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Why the Hindu spiritual tradition of vegetarianism is getting a fresh start

Hindus have found a new reason to recommit themselves to vegetarianism: global warming.

An idol of the Hindu mother goddess Devi Saraswati is wrapped in fruits and vegetables at Sri Siva Vishnu Temple in Maryland. Photo courtesy of Ashwani Ramamurty

Attendees select from vegetarian meal options at the Hindu American Foundation’s 2018 Gala in Dallas. Photo courtesy of HAF

LANHAM, Md. (RNS) — At 4 a.m. on a recent Saturday, two specially trained Hindu cooks arrived at the Sri Siva Vishnu Temple in the suburbs of Washington, D.C.

They took a quick look at the menu and got to work preparing four kinds of rice, alongside masala vada, a crispy lentil pancake; sambar vada, a kind of fried doughnut with a lentil base; and idly sambar, a savory rice cake made from a batter of rice and fermented black lentils.

All the food they prepared was strictly vegetarian and freshly made.

An idol of the Hindu mother goddess Devi Saraswati is wrapped in fruits and vegetables at Sri Siva Vishnu Temple in Maryland. Photo courtesy of Ashwani Ramamurty

“Food blessed by God stimulates the mind and body with holy thoughts and holy energy and promotes divine qualities,” said Sri Narayanachar Digalakote, a priest born and trained in India, who believes this diet, rooted in Hindu sacred text, is God-given.

On this early morning, he handed devotees cups of prasadam, a yogurtlike mixture ceremoniously offered on the altar to the multiple deities assembled there. In addition to laying offerings beside the deities, temple priests bathe and dress the statutes. On one festive day the mother goddess Devi Saraswati, for example, was extensively wrapped from head to toe with elaborate garlands of fresh carrots, multicolored peppers, broccoli and beets interwoven with strings of cherry tomatoes, ochre, lemons and limes.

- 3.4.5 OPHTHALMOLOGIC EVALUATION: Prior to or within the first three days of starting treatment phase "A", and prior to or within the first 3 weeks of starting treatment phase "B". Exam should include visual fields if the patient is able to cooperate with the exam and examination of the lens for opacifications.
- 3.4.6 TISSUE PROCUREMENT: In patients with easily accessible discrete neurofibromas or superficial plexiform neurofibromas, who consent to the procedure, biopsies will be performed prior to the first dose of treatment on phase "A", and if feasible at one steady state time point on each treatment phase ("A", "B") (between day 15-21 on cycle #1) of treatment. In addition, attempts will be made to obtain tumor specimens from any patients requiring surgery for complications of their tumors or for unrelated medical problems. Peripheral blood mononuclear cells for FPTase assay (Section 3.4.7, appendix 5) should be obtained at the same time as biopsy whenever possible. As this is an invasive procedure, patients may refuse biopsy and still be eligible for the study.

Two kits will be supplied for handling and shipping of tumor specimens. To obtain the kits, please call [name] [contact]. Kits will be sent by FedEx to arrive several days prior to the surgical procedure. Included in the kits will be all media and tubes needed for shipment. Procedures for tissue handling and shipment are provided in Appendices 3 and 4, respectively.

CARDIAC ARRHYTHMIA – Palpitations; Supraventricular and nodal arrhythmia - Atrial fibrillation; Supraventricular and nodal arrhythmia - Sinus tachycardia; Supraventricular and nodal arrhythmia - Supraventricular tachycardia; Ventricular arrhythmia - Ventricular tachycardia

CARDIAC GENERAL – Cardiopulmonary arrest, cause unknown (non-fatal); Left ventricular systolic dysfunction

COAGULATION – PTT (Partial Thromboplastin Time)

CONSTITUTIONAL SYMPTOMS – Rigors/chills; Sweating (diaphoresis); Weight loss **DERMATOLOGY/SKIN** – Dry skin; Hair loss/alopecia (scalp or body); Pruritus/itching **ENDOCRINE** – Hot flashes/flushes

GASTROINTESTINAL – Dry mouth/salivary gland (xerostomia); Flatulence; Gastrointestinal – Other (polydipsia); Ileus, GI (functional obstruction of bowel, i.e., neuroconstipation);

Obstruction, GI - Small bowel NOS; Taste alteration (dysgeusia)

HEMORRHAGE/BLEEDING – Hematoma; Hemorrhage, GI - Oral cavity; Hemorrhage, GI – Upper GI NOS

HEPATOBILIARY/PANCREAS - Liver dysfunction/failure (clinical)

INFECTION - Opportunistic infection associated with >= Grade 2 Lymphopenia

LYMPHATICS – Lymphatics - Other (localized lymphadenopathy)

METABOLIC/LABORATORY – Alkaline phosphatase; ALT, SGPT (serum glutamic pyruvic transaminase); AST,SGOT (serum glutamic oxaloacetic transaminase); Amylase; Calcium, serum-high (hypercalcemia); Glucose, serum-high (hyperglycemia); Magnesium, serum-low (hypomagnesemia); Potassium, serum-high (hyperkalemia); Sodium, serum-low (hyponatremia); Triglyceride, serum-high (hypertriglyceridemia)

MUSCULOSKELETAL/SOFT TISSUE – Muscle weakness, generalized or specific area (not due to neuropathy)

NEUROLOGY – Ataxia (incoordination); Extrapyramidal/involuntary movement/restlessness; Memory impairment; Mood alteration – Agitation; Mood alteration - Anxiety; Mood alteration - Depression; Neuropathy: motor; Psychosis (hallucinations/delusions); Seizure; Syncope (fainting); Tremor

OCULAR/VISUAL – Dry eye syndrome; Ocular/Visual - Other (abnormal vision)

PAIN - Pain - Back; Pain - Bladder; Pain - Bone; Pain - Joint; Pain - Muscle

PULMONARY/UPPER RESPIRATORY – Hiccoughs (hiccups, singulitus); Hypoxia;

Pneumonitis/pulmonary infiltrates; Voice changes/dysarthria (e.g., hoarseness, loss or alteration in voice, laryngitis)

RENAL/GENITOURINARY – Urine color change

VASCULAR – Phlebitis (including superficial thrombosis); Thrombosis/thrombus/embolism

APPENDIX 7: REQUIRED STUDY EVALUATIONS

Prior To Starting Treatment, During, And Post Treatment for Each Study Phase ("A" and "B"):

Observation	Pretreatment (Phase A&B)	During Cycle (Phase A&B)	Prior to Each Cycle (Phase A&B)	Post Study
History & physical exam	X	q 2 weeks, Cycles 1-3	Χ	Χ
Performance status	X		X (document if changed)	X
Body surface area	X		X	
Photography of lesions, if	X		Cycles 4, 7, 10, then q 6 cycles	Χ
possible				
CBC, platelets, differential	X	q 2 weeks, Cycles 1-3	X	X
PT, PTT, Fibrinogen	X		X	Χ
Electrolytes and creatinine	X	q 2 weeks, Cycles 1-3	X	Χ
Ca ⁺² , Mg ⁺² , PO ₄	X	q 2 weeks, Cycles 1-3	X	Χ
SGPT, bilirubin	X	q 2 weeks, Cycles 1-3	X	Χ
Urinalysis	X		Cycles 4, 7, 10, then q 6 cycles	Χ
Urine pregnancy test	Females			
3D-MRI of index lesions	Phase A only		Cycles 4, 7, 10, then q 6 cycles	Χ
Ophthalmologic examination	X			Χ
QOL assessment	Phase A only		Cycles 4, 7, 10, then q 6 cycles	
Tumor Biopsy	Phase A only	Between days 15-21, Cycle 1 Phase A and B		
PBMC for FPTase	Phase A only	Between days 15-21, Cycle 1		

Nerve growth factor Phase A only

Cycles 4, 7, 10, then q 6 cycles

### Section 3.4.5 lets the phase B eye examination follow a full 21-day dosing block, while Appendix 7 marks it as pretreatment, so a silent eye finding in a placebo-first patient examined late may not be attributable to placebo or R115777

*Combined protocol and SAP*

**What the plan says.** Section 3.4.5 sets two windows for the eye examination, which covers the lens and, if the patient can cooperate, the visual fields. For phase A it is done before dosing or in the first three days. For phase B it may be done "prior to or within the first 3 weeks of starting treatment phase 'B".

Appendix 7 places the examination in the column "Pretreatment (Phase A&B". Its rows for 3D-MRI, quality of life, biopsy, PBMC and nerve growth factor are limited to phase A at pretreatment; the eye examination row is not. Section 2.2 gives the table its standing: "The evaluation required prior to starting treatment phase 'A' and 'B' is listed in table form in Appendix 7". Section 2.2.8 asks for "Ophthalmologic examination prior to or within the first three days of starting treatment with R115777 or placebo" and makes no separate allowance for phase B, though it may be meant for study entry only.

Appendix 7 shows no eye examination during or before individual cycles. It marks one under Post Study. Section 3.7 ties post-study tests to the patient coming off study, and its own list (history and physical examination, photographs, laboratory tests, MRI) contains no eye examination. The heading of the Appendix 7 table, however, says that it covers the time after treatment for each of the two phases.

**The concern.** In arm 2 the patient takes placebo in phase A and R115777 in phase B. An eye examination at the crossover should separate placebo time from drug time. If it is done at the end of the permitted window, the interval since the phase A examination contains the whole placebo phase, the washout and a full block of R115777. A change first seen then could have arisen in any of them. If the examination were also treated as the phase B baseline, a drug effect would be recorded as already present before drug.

The Hindu tradition of ahimsa, or nonviolence and compassion, includes a deep commitment to vegetarianism.

“Our forefathers started partaking in those foods for which they had no need to kill any sentient being,” said the temple’s general manager, Atul Rawat.

In India, where Hindus predominate, about a third of the population, or 400 million people, follow a vegetarian diet — more than in any other country. Mahatma Gandhi, the Indian independence leader, attempted to make vegetarianism, and a prohibition against eating beef, a central tenet of Hinduism.

He did not succeed. But now some Hindus — both in India and abroad — have found a new reason to recommit themselves to vegetarianism: global warming.

The idea is to bring the wisdom of traditional Hindu culture to address environmental degradation — specifically greenhouse gas emissions caused by animal waste.

Gopal Patel, founder of the Bhumi Project at the Oxford Centre for Hindu Studies in England, encourages environmental practice based on Hinduism’s core teachings of vegetarianism.

“When it comes to our food choices, what is the life that we can take that causes the least amount of suffering and pain?” he asked.

The question is urgent.

As wealth has increased, so has meat consumption. But dung and flatulence from cows, pigs, goats and sheep are major contributors to global warming. These animals produce methane gas, which is more than 30 times more potent at trapping heat in the atmosphere than carbon dioxide. In addition, raising livestock takes up 20 times as much land as growing beans, for example.